Has this eastern Ontario startup created the firefighting product of the future?
Company seeking U.S. approval for non-toxic flame suppressant
As Quincy Emmons and Zackery Hodgen watch the out-of-control bush fires burning in Australia, the two eastern Ontario firefighters believe they have a solution that could help douse those flames.
But their new fire suppressant, developed here and patented in Canada and the United States, needs to pass stringent U.S. regulatory hurdles before it can be dropped from planes or helicopters over wildfires in Australia, California or even here at home.
Their Napanee, Ont., startup, FireRein, convinced friends and family to invest in their product, called Eco-Gel, then convinced volunteer fire departments in the area to test their concoction.
The company claims Eco-Gel snuffs out flames more effectively and using less water than standard suppressants, and doesn't contain the same toxic cocktail currently used to fight wildfires in Canada and around the world.
'Safe enough to eat'
"We wanted to make a product that was safe — safe enough to eat," said Hodgen, FireRein's co-founder and vice-president.
The purely plant-based product is made largely of canola oil, cornstarch and other ingredients commonly found in your kitchen pantry. It resembles a thick salad dressing or creamy honey, and is diluted with water to put out fires.
Before FireRein, Hodgen worked as an industrial paramedic in the oil patch and battled wildfires in Manitoba, jobs that put him in regular contact with fire suppressing products packed with chemicals.
"I had no idea. We didn't wear gloves around those products," he recalled. "We were told it was safe."
USDA gold standard
Before Eco-Gel can be used to fight wildfires anywhere, it needs certification from the U.S. Department of Agriculture (USDA), considered the industry gold standard. In Canada, every province requires that a fire suppressant be on the USDA's list of qualified products before it's dropped from aircraft. Municipal fire departments don't have the same requirement.
"It does seem a little strange we have to go to the United States to certify our product to have it dropped on Canadian soil," Hodgen noted. "But you do need to have products that are plug-and-play with international jurisdictions."
FireRein is now working with Underwriters Laboratory and the USDA to get the designation it needs to drop Eco-Gel from aircraft as well as for use at airports.
That lengthy process could cost between $500,000 and $1 million. FireRein is hoping sales of its fire prevention spray gels, along with extra help from investors, will help see the company through the U.S. certification ordeal, Hodgen said.
A toxic legacy
There are ongoing legal cases in Canada, the U.S. and Australia over soil and water contamination stemming from the use of fire-suppressing foam near military bases, airports and testing facilities.
- Residential wells contaminated by chemicals from an NRC fire lab
- Mississippi Mills residents sue NRC for $40M over contaminated water
Near Smiths Falls, Ont., some residents are still dealing with the toxic aftermath of a 2017 flea market fire after firefighters battling the blaze used chemical-based foam. Fire chiefs involved in the incident later said they'd been told the suppressant they'd sprayed on the flames was "environmentally friendly" and "biodegradable."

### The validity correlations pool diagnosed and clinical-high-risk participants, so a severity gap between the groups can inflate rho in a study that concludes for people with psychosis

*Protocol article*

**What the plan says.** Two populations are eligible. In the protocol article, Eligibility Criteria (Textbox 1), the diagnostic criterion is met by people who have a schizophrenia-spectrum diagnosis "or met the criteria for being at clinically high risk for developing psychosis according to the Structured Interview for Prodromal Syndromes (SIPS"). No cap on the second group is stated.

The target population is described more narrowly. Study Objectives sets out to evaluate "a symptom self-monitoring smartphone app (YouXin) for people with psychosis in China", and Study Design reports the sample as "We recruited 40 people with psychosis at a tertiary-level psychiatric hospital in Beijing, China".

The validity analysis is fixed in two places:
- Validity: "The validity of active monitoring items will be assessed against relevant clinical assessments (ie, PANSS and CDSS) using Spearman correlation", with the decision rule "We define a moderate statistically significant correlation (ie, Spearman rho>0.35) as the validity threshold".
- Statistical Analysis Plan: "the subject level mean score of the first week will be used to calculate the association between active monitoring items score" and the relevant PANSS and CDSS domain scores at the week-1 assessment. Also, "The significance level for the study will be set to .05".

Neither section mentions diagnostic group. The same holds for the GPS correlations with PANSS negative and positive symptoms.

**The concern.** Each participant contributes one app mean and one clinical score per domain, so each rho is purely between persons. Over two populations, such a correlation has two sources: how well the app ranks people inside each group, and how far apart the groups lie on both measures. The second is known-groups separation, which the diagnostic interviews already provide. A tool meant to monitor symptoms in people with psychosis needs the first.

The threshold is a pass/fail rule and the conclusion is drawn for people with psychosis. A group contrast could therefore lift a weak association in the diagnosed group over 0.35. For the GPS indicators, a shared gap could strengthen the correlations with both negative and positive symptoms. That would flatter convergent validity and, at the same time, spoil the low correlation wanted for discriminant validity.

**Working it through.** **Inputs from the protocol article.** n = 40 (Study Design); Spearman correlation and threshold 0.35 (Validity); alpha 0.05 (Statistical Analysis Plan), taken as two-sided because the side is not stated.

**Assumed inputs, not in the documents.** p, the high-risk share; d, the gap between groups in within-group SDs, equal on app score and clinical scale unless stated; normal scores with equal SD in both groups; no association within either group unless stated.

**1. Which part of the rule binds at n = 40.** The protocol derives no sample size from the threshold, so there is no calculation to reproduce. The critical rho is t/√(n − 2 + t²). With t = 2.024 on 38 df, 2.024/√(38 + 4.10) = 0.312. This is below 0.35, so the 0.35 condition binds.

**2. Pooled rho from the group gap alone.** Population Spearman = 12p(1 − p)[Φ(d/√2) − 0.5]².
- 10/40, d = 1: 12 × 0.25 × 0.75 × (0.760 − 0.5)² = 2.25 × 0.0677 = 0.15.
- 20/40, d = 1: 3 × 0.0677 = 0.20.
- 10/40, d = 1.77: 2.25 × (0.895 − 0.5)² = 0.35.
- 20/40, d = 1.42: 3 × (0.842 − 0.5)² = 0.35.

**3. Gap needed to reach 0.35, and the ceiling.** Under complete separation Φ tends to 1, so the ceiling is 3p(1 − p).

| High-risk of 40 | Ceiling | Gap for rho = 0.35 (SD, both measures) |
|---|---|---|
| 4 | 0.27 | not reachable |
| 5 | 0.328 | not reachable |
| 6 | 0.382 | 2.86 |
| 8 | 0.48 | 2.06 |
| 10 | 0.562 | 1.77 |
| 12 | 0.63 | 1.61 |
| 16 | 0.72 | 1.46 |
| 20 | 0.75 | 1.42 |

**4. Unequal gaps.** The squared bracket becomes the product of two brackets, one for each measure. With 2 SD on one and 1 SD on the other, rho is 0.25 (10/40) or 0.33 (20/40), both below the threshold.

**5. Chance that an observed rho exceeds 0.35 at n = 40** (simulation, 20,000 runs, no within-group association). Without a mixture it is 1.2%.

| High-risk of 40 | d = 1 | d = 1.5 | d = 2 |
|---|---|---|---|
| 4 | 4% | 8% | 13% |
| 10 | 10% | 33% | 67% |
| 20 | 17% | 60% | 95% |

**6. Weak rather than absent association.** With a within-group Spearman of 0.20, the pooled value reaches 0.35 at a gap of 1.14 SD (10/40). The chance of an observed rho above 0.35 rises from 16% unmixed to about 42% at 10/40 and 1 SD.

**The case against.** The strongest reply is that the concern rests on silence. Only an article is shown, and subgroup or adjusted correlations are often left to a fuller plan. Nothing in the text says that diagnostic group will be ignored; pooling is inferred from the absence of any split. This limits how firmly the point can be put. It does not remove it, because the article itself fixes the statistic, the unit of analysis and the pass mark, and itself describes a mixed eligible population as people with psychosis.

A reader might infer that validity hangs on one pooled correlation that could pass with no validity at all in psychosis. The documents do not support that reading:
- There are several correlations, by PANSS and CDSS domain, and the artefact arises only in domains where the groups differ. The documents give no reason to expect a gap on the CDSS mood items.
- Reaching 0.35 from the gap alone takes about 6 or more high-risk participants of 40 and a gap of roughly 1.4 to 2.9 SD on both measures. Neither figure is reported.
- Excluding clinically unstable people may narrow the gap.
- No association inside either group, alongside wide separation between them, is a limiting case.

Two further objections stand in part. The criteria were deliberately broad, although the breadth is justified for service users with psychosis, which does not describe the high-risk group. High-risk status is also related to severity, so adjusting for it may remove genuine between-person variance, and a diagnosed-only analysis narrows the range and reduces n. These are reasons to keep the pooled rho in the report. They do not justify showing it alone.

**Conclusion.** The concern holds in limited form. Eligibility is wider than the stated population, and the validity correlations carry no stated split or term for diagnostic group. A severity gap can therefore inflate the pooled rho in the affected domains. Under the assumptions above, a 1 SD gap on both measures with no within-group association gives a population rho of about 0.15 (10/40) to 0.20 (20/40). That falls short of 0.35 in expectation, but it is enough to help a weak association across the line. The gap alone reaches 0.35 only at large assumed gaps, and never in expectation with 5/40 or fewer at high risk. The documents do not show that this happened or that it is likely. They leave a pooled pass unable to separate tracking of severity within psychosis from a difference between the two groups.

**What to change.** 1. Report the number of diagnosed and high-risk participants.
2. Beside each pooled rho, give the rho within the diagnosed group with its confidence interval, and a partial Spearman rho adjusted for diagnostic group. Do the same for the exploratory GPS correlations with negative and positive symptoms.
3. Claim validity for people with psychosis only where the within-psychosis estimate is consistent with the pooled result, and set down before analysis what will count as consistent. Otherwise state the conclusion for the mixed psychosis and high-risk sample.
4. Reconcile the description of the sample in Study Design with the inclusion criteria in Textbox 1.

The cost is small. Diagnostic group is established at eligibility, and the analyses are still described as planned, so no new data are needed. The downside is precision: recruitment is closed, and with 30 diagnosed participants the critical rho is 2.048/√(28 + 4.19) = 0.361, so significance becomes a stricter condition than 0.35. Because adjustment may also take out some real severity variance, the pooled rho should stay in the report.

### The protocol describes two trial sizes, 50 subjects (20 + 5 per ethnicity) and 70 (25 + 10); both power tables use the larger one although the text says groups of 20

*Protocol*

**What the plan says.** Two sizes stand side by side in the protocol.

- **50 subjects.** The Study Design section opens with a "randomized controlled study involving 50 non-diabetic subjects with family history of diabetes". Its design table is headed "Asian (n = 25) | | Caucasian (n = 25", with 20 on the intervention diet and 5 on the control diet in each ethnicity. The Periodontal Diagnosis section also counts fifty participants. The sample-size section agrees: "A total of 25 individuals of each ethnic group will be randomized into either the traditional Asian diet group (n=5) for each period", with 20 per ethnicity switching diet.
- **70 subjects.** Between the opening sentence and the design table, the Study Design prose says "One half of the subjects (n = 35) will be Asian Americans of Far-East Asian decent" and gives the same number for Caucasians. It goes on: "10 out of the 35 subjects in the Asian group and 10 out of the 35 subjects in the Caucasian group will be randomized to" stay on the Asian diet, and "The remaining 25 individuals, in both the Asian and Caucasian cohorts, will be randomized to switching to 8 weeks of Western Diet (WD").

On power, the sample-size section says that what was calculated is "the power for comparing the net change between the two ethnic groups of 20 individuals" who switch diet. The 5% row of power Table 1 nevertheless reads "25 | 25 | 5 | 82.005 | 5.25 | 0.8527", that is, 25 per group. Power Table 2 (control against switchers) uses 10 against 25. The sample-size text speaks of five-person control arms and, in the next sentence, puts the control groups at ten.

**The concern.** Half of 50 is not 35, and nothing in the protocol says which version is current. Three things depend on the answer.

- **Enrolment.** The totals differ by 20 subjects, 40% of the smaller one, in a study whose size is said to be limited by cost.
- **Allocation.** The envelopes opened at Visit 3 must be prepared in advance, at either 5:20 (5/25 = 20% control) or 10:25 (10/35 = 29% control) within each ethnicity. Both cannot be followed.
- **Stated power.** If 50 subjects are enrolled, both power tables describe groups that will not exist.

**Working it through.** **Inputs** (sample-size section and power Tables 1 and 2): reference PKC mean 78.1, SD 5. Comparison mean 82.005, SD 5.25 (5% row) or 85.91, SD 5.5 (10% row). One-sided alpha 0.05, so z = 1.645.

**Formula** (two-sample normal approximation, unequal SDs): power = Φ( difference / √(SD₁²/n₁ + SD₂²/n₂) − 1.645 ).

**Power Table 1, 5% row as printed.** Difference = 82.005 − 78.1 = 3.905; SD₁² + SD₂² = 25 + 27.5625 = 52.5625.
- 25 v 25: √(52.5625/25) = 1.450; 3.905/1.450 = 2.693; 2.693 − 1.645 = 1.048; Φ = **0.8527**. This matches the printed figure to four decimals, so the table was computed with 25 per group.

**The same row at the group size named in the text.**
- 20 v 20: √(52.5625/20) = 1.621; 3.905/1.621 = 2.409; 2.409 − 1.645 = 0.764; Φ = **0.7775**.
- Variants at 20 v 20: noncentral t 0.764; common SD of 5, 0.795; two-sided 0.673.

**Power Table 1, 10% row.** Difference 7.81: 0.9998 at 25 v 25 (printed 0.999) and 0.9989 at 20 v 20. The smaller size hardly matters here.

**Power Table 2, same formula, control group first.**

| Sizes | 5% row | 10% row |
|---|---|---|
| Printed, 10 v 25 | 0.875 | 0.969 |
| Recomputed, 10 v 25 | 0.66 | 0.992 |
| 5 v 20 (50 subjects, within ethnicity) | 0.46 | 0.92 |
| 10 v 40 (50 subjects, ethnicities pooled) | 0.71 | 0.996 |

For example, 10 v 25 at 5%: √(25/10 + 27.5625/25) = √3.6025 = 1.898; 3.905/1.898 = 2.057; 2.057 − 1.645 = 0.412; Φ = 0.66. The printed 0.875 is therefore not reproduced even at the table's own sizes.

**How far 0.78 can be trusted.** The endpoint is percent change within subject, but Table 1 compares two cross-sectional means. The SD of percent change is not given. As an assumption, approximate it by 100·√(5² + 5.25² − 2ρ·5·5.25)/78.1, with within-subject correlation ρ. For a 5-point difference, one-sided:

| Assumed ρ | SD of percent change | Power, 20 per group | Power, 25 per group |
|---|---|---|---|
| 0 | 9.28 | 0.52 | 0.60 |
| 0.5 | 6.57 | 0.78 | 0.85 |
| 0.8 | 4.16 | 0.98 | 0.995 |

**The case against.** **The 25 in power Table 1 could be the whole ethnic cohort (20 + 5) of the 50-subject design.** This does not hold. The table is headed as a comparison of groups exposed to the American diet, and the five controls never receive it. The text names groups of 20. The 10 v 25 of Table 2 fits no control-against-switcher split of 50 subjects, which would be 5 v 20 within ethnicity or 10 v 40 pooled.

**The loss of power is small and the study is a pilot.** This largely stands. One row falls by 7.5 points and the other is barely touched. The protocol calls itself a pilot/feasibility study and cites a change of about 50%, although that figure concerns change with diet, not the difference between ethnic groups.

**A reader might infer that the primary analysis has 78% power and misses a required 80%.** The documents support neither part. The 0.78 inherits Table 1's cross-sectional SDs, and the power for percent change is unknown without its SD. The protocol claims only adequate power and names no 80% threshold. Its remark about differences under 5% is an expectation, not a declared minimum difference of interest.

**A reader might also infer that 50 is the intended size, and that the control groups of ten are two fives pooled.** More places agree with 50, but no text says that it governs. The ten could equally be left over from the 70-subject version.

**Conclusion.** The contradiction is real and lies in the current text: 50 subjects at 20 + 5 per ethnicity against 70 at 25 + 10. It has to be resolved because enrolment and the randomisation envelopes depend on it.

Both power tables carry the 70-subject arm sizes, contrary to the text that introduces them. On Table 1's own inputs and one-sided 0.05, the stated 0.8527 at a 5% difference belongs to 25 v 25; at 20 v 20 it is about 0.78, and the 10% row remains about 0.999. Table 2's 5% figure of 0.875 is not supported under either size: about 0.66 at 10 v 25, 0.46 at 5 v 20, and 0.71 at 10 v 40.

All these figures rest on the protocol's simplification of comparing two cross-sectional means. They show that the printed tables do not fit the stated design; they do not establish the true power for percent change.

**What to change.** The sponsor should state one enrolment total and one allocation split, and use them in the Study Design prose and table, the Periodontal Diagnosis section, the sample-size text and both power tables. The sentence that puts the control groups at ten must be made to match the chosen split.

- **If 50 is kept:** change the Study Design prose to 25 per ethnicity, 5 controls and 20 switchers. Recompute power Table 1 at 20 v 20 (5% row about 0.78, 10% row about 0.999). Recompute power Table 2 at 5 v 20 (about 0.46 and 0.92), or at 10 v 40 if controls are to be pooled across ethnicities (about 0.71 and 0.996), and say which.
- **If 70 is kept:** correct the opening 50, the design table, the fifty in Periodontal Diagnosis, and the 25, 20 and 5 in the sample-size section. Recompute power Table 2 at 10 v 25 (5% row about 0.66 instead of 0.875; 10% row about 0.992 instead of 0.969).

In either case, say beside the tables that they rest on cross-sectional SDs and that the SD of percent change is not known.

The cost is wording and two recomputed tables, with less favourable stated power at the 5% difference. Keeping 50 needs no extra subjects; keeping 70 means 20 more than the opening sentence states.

Emmons, a volunteer firefighter for more than 20 years, said he began researching better solutions because he didn't believe those claims.
"'Biodegradable' is a common green-washing term," Emmons said.
The chief of the Drummond/North Elmsley fire service, which battled the 2017 flea market blaze, said his department is now using Eco-Gel in training, and plans to deploy it on future calls due to "foam issues in the past."
Passing the trout test
University of Guelph scientists have tested the environmental toxicity of several fire-suppressing products on the market.
"Eco-Gel actually turned out to be, in most cases, the least toxic of the six we tested," said Ryan Prosser, assistant professor of environmental sciences at the University of Guelph, who received a grant to carry out the research.
USDA certification requires a standardized test using rainbow trout, according to Prosser. Eco-Gel passed the trout test "even at the highest rate of application," he said. "We didn't observe mortality."
Another study by the Applied Science department at St. Lawrence College in Kingston, Ont., looked at how well three different products put out fires.
In the controlled evaluation, the researchers determined FireRein's Eco-Gel showed "comparable, if not better knockdown time and water saving performance than similar, commercially available gel or foam agents used by firefighting agencies."
Jeff Thompson, chief of the Stone Mills volunteer fire department northwest of Kingston, said his crew has used Eco-Gel at three big fires.
"It's worked very well. We're a lot quicker," Thompson said. "We had a tractor-trailer fire with new cars on it. They were able to stop that from spreading down the trailer into the newer cars."
But Thompson said the primary reason his department decided to try it is to prevent the contamination of wells, lakes and rivers in their rural territory.
The FireRein team is now talking to the province of Ontario's Ministry of Natural Resources regarding a pilot project during the next wildfire season. It's also reaching out to potential partners in Australia in the hopes of licensing and manufacturing their product in that country.
"I can have a bigger impact on the fire service doing this than actually being on the fire truck," said Hodgen, who's still a volunteer firefighter in his community.